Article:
Before reading this post, make sure to check out Post 1 (info to get started) and Post 2 (the process) on Research and Gamification.
After stepping back from this process and taking time to think about what worked and what didn't, I have three things that I consider to be important pieces of advice:
1. Try out the games first!
While this seems obvious, gamification is NOT something that you can throw together in the morning and just hope that everything works. While I am usually a pretty easy going lesson planner, for these types of lessons and activities, I made sure to prep all of my materials and links beforehand. This way I could have the other teachers I was working with check out the games and links to make sure all of my settings were correct and valid. I had to change the permissions on one google document, change the heading on a form, and had to reword one of the game card questions. All small items, but things that were good to get fixed before the day of the lesson.
2. Be ready for some noise/movement in the classroom.
Again, this might seem obvious, but if you are a TL working with a classroom teacher, or someone who is used to having a "quiet" classroom, keep in mind that the collaborative and fun nature of these games and activities will lead to children talking. This is not a bad thing, but something to be prepared for mentally.
3. Don't worry if something goes wrong.
No matter how much preplanning you do, or how many times you and another staff member go through the game, there will still be some things that are "off" or not working on the day you do the activity. Don't panic! Let the kids try to figure out the problems on their own, and remember that productive frustration can be just as enlightening as the traditional curriculum you are teaching.
I'd love to hear how you use this type of activity in your classroom/library space!
For more information, or to see WHY I decided to try gamification, along with some resources, check out Part 1 of this series.
Today's post will cover the actual process I went through in making the games. I created a digital breakout for the 8th graders and a traditional board game for the 7th graders.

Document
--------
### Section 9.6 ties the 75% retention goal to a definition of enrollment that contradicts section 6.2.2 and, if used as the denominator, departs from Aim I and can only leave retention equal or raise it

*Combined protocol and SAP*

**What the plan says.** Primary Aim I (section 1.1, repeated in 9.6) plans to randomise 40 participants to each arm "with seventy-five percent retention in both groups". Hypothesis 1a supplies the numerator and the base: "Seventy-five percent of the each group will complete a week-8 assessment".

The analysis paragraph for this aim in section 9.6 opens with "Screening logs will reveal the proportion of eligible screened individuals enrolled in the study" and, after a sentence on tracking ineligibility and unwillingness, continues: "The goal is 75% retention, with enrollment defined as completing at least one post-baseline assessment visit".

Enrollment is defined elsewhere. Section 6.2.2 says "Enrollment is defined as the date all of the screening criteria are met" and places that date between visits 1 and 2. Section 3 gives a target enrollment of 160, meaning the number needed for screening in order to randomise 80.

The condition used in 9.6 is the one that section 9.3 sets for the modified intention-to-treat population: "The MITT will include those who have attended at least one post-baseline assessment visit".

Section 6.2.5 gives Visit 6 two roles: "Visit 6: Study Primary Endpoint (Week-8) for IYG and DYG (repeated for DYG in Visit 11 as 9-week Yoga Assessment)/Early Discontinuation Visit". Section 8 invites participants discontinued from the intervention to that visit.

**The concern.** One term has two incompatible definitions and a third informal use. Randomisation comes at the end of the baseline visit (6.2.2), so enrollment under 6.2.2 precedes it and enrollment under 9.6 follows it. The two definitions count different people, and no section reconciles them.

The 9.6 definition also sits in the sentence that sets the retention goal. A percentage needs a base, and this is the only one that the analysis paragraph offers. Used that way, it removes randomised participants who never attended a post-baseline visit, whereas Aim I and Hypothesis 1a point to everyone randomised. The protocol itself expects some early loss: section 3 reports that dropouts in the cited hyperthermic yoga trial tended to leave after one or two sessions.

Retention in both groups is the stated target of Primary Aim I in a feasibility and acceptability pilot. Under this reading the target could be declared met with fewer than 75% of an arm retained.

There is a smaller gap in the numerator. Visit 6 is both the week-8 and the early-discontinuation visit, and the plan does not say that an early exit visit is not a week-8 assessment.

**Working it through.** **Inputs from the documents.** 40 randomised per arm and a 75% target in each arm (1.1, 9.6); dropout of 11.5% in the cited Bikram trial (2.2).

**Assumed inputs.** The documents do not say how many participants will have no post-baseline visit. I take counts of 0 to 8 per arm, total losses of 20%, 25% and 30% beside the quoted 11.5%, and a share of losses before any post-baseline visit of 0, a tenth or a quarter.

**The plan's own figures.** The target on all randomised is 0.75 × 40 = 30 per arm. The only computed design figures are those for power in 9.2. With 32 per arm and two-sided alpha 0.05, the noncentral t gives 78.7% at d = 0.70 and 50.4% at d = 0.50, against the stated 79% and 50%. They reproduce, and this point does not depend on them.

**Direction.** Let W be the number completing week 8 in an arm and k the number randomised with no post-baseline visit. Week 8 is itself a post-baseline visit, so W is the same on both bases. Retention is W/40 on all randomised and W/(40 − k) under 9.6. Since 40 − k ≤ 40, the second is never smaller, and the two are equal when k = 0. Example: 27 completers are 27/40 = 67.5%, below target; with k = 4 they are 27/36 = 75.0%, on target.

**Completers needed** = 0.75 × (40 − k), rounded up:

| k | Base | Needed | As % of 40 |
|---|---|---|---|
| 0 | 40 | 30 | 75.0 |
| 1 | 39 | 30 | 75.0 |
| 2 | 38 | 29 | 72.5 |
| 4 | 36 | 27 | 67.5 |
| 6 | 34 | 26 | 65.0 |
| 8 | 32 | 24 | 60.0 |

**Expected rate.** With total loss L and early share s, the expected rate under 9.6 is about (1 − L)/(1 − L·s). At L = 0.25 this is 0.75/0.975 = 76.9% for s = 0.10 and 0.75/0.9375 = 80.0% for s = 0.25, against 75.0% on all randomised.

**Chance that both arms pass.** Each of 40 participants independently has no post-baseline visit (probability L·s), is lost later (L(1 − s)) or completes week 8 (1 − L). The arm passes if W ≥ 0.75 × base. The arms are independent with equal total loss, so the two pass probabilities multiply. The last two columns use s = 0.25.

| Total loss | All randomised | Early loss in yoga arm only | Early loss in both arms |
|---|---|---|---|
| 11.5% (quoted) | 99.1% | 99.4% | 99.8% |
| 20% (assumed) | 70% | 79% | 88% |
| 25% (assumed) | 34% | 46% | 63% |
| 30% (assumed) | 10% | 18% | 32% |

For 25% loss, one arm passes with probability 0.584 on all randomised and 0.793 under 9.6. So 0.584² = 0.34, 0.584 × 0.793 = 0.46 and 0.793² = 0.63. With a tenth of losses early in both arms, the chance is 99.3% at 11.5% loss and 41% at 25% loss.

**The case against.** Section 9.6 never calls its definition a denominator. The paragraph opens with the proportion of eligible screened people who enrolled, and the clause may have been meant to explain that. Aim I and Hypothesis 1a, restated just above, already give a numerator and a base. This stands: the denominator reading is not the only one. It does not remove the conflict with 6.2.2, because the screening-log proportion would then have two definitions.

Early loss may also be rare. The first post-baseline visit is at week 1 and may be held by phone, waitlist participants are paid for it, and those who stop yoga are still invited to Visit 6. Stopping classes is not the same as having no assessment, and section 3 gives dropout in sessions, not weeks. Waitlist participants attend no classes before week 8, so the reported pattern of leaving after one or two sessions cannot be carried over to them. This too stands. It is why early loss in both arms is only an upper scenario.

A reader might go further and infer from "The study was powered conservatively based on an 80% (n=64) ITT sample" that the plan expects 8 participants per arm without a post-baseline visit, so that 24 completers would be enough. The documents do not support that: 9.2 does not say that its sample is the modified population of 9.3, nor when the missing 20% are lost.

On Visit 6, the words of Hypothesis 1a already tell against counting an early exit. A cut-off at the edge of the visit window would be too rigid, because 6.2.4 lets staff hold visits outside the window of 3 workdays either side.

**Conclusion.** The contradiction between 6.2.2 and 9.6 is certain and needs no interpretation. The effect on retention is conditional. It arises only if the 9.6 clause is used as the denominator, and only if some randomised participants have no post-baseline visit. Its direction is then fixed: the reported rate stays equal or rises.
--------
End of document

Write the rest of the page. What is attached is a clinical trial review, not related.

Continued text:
The 8th graders instruction was focused on evaluating sources since they were going to be finding research on their own. We went over databases and keywords and the digital breakout had topics focusing on comparing two sources (database result and web result), determining if something is fake news, setting parameters on advanced searches, and finding information on an author of a website. These skills were all things that I had noticed the students struggling with on past research projects.
When I first started with this project, I wanted to do an escape room of sorts with QR codes and stations around the room. I initially planned on having kids use the iPads to scan the codes and fill in the Google Form, but after looking into it and realizing the split screen option wouldn't work as well as I wanted it to, I switched and decided on a digital breakout utilizing Google Sites. To begin, I created a folder for each of the different stations/projects. These stations became different pages/tabs on the actual site itself. In each folder I put the Google Form for that page, the links I used, copies of PDFs, and any other info (pictures, sites, etc). Each page had a Google Form that asked questions relating to the material on that topic, and the submission screen on each Form gave a color code. This color code was used on the home page of the Site to unlock the final problem and "win" the game.
HERE is the Google Site I created for this project (the overall storyline/theme was alien invasion).